- The final June University of Michigan Consumer Sentiment report showed optimism improved for future economic conditions, as the index rose +0.5 points to 64.4, beating expectations for 63.9 and outperforming May’s 59.2. The Current Economic Conditions component rose +0.5 from June’s preliminary reading to 64.4, compared to 64.9 in the month of May. The Consumer Expectations Index also rose, increasing +0.2 points to 61.5, and outperforming May’s reading of 55.4. The positive outlook extended to inflation, One-year inflation expectations fell sharply to +3.3% from +4.2%, which is the lowest level since March 2021. The five-year inflation expectations slipped to +3.0% from +3.1%. “Overall, this striking upswing reflects a recovery in attitudes generated by the early-month resolution of the debt ceiling crisis, along with more positive feelings over softening inflation,” said Joanne Hsu, director of the survey.
- The Commerce Department reported New Home Sales surged +12.2% in May to a seasonally adjusted annual rate of 763,000 units, way above expectations for 676,000 units and April’s negatively revised 680,000 units (originally 683,000). Sales in all four major regions increased, led by the Northeast with +17.6% growth for the month, while the Midwest trailed with a modest +4.1% increase. Year-over-year, sales are up +20.0%. The Median New Home Price fell to $416,300, or about -7.6% from a year earlier, slowed by weakness in the more expensive Northeast and West regions. May’s inventory of new homes for sale remained low at 428,000, which represents 6.7 months of supply at the current rate of sales, down from 7.6 months in April and 8.3 months a year ago in May 2022.
- According to the National Association of Realtors, Pending Home Sales fell -2.7% in May to the lowest level this year, massively underperforming expectations for just a -0.5% drop and last month’s flat movement. Sales in the Midwest fell to the lowest level since April 2020, and two of the three other regions also saw sales decline. Year-over-year sales were down -20.8%, slightly worse than expectations of -20.5%, with the last positive reading occurring in December of 2021. The home resale market continues to be battered by low supply and high borrowing costs, as most homeowners are comfy with their comparatively low mortgage rates.
- U.S. house prices rose again in April with the Federal Housing Finance Agency (FHFA) House Price Index (HPI) up a seasonally adjusted +0.7%, above expectations for +0.5% and a downwardly revised +0.5% increase in March (originally +0.6%). The index is now up +3.1% year-over-year, lower than it was in March, meaning housing prices are increasing at a slower rate. Of the nine regions measured by the FHFA, none declined monthly, rising the most in the New England (+2.4%) and Mid-Atlantic (+1.4%) regions.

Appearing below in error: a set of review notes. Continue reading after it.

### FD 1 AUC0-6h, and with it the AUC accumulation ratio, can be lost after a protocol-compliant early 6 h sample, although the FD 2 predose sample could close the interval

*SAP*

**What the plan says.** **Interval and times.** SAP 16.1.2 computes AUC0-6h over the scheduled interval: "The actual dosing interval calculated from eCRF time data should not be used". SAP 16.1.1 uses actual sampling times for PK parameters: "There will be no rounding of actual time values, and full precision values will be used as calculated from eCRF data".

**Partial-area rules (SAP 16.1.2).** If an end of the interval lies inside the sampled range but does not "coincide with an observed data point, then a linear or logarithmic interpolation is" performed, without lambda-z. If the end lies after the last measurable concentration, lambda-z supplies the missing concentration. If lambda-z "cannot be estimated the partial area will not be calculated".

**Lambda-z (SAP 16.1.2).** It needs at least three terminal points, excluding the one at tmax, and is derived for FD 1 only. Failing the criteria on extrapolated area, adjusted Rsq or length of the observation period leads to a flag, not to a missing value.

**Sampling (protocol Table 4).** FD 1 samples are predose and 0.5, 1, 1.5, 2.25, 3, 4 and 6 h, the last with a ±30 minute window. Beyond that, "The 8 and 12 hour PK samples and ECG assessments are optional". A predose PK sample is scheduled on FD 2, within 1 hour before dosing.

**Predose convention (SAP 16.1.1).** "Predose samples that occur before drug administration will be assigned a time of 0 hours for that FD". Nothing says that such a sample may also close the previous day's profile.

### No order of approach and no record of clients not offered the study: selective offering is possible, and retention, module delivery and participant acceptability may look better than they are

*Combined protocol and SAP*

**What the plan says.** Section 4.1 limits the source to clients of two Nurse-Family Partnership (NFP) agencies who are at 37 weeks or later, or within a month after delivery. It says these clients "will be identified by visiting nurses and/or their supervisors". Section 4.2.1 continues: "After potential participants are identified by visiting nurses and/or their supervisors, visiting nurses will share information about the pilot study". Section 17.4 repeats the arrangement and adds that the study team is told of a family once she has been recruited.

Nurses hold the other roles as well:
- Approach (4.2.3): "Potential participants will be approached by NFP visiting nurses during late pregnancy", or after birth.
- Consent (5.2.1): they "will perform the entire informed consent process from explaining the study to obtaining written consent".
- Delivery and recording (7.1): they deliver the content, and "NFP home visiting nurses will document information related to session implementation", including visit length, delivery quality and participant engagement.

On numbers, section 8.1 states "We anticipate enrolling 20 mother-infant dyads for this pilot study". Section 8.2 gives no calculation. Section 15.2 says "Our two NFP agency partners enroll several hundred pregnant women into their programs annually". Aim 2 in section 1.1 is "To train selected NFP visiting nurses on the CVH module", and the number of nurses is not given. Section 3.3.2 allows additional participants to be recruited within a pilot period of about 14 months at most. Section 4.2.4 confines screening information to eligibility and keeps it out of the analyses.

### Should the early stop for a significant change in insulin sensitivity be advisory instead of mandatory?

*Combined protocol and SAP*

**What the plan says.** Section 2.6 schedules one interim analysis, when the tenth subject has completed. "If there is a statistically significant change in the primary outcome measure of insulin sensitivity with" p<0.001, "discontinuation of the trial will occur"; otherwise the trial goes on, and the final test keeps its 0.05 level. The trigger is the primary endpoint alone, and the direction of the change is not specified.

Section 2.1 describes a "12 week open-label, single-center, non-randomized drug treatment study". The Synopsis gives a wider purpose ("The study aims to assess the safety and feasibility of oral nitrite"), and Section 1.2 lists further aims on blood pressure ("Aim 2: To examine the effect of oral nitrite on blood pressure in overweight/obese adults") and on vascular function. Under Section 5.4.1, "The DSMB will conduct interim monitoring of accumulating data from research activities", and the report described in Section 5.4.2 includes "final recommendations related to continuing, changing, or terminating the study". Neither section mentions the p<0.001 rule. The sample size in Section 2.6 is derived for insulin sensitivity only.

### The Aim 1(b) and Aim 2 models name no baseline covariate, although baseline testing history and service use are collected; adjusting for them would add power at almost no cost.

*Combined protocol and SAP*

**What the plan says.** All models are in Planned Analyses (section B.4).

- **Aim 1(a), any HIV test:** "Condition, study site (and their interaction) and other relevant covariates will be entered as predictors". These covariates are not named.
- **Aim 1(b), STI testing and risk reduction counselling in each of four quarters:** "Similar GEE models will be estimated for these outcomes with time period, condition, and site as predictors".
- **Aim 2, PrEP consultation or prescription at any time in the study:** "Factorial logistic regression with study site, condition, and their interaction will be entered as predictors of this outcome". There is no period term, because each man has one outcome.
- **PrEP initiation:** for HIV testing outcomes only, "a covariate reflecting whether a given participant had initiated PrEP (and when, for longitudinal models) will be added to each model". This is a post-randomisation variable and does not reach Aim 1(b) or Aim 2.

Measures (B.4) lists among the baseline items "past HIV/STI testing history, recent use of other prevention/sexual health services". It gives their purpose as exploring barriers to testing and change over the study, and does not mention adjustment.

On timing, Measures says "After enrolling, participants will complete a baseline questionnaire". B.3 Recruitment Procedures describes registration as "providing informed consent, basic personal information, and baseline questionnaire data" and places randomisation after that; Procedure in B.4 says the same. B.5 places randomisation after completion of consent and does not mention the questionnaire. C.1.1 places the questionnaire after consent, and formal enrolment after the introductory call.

- According to the Case-Shiller S&P CoreLogic National Home Price Index, U.S. housing prices rose for a third straight month in April, as the index increased a seasonally adjusted +0.5%, up from +0.4% in March. Homebuyers are displaying strong demand despite high mortgage rates, and the low number of homes for sale has resulted in prices being driven up in the past three months. Prices are gaining momentum every month but still recovering from last year’s levels, as the index is down -0.2% year-over-year (YoY), down from +0.7% in March. That’s the first annual decline since April 2012. Miami, Chicago, and Atlanta reported the highest year-over-year gains in April. The Southeast (+3.6%) continues as the country’s strongest region, while the West (-6.9%) remains the weakest.
- The weekly MBA Mortgage Application Index was up +3.0% for the week ended June 23, following the prior week’s +0.5% gain. The Purchase Index was up +2.8% following a +1.5% rise the prior week and the Refinance Index was up +3.3% following a -2.1% dip the prior week. The average 30-Year Mortgage Rate rose after three weeks of declines, up +2 basis points to 6.75%, which is +0.91 percentage points higher than a year earlier.
- Weekly Initial Jobless Claims fell -27,000 to 239,000 for the week ended June 24, significantly lower than expectations for 265,000 and last week’s 265,000 reading (revised up from 264,000). The drop is the largest for unemployment benefit applications since October 2021. The number of people already collecting unemployment claims (i.e. Continuing Claims) fell -19,000 to 1,1742,000 in the week ended June 16, better than expectations for 1,765,000 and below last week’s reading of 1,761,00 (revised up from 1,759,00).
The Week Ahead